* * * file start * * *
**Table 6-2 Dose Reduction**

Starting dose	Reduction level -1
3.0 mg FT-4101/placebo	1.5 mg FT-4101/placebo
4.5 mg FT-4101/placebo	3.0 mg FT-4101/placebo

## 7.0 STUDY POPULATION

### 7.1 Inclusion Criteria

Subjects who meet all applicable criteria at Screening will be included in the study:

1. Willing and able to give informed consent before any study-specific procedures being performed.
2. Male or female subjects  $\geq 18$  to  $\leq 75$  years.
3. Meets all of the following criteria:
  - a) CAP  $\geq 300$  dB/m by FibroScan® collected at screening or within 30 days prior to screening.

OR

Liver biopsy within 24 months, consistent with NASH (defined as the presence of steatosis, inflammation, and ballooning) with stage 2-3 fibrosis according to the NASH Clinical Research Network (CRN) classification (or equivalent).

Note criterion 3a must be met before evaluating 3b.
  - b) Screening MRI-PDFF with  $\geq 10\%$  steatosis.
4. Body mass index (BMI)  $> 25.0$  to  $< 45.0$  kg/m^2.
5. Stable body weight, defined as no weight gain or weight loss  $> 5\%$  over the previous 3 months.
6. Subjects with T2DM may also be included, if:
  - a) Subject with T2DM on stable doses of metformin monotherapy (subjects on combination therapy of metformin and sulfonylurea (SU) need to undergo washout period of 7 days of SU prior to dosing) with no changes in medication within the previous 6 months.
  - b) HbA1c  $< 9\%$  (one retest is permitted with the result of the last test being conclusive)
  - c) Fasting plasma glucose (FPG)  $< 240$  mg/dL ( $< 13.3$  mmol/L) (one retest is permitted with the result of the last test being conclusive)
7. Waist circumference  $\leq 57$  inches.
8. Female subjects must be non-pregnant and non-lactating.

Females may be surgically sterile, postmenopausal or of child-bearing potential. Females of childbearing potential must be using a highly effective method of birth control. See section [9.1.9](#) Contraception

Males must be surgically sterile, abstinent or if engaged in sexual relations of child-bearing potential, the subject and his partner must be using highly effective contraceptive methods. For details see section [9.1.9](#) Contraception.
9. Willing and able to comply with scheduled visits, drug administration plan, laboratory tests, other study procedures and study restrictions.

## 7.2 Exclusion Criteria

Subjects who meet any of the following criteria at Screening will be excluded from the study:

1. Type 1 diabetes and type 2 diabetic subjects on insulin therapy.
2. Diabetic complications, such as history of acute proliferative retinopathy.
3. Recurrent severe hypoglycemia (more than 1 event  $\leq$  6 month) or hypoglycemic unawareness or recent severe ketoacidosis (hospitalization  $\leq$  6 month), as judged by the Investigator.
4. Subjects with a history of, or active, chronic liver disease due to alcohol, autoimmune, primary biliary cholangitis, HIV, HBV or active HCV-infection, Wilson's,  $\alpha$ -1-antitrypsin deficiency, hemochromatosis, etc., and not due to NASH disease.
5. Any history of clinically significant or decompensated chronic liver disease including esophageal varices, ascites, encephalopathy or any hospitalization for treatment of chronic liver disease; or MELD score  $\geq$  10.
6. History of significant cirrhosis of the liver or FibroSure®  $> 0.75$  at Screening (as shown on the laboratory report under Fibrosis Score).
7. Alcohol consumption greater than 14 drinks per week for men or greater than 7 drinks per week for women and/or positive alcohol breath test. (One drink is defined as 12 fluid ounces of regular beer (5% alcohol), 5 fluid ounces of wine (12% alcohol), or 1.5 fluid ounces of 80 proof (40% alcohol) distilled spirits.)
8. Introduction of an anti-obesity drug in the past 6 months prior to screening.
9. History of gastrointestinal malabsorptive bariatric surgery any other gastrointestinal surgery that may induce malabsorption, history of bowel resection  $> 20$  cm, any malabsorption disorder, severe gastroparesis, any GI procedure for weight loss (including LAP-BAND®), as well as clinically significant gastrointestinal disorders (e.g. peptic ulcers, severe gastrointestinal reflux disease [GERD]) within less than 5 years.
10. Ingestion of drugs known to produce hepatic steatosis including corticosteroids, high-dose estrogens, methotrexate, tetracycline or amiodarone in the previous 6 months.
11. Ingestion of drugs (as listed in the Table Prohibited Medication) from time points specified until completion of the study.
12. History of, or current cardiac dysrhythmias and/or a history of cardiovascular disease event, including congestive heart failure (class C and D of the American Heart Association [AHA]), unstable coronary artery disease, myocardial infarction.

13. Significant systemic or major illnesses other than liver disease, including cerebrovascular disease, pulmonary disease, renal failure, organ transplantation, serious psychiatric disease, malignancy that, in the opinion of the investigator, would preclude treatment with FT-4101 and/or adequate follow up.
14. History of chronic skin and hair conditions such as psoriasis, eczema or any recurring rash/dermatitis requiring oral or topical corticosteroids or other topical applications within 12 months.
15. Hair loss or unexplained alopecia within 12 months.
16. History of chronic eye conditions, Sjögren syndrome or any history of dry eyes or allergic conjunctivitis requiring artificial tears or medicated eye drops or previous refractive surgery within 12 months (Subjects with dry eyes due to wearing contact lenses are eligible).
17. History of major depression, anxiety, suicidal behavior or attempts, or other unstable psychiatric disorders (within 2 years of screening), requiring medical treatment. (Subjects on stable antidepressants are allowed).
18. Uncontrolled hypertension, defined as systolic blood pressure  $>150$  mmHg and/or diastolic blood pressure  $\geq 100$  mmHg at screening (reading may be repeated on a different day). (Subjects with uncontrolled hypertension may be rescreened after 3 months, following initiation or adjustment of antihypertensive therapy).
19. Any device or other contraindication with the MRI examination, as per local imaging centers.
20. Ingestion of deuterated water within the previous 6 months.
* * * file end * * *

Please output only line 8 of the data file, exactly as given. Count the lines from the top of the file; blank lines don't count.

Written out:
1. Willing and able to give informed consent before any study-specific procedures being performed.